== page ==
After 27 years since the premiere of one of television's most notable sketch comedy shows, four members of the original cast of the Emmy Award-winning series In Living Color, Keenen Ivory Wayans, Shawn Wayans, Tommy Davidson, and David Alan Grier, are bringing their "Off Color Comedy Tour" to Parx Casino on Friday.
Aside from the Fly Girls, who performed quick-stepped, hip-hop dance breaks during the show's opening, closing, and in between sets, In Living Color was known for its outrageous, slapstick-style sketches and for spawning some of today's comedic juggernauts like Jim Carrey and Jamie Foxx. "You better had come with it," Davidson said, describing the on-set dynamic. "We were like the Marines of comedy, like an elite force."
Keenen was approached by his brother Shawn and fellow In Living Color costars about the tour. "Young Shawn, David, and Tommy were all out on the road individually and they talked about it and then came to me," said Keenen. Because there was chatter about a possible reunion television show, he felt the tour would be a great testing ground. Davidson had grown tired of not being able to perform with his former costars. "Instead of waiting for a reunion television show, we can just get on the stage and do what we do best," he said
Shawn feels that the brotherhood of his former costars has remained strong over the years since In Living Color was on the air. "We're brothers. We're classmates. When I'm with [Keenen, Davidson, and Grier], I'm the little brother, still. When we're with Marlon [the youngest of the Wayans brothers], I get to bully him."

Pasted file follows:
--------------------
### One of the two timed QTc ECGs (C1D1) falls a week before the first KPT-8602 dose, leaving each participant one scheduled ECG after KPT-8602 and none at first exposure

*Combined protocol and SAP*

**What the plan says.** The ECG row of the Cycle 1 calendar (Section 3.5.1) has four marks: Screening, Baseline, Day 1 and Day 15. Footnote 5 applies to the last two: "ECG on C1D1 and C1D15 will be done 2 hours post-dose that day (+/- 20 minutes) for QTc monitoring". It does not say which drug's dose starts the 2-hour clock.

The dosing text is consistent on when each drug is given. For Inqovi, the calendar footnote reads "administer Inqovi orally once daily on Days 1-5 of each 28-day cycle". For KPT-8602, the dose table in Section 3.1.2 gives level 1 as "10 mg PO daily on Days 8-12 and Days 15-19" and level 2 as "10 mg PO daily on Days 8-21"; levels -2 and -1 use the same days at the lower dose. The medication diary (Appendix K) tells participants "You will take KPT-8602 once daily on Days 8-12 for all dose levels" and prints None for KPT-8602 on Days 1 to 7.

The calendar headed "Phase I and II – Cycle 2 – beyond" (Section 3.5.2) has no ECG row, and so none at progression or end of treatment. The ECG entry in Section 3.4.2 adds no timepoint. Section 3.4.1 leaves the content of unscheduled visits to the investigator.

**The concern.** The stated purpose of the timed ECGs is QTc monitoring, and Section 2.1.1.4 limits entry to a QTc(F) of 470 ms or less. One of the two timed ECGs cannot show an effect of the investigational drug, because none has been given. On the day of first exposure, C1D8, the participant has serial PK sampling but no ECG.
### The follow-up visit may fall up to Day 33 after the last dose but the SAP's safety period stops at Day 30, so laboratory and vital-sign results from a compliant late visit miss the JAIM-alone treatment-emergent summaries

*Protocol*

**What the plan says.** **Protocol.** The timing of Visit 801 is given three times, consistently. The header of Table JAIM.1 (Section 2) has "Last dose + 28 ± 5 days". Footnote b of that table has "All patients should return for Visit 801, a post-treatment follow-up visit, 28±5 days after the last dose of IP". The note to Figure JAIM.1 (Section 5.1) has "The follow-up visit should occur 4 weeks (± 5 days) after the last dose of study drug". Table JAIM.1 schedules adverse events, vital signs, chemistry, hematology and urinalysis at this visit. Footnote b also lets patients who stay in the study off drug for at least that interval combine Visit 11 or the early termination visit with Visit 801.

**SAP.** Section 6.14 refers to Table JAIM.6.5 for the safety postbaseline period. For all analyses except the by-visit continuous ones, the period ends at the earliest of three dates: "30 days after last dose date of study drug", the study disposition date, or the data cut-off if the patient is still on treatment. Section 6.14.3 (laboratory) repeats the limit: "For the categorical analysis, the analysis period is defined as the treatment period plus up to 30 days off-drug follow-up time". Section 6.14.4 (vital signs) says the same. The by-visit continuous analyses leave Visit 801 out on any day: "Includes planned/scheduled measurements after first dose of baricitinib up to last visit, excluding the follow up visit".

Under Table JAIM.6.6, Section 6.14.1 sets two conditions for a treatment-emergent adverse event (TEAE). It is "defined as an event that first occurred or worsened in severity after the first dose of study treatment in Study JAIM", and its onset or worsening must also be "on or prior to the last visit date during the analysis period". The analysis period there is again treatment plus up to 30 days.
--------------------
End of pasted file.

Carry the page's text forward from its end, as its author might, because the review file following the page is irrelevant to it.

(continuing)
"I ain't telling you that!" Shawn joked when asked what he'd planned to talk about during his set. He went on to say that he'll be drawing from music, pop culture, and politics for material, similarly to Davidson, who says he plans to talk about Donald Trump, Barack Obama, the national anthem controversy, and other current events. Keenen plans to take a more practical route. "My stand-up is about my life," he said. "It's all family, kids, point of view, that kind of thing."
Davidson views the comedian's role as a simple one: to bring humor to the average person. "We're needed," he said. "We're like doctors, in a way." Keenen believes comedians are supposed to be truth tellers. "[Comedians] are the ones that will say what no one else will say," he affirmed.
To Keenen, everything is fair game in comedy, as long as it's funny. "If you have the best stage jokes, then you can make the joke," he says. "But if it's not funny, you're going to pay the price. The farther you go, the greater the risk." In tandem, Davidson's perspective of comedic boundaries opposes and complements his colleagues'. "I think now there are [limits]," Davidson said. "You have to be a little careful about what you say, because our country is going through a lot change."
Shawn's most coveted rule is to keep your circle small. Keenen takes a more philosophical approach by saying that he's learned how to "hold on to morality" and be accountable for his actions while engaging in business dealings. "Most of us come into this business with no formal background," Keenen said. "So it's literally all on-the-job training."
"I love that [Philly] is normal," said Davidson. "These are normal people that don't put on any airs. They're not trying to be anyone else. They're raw. They know it. And that's that."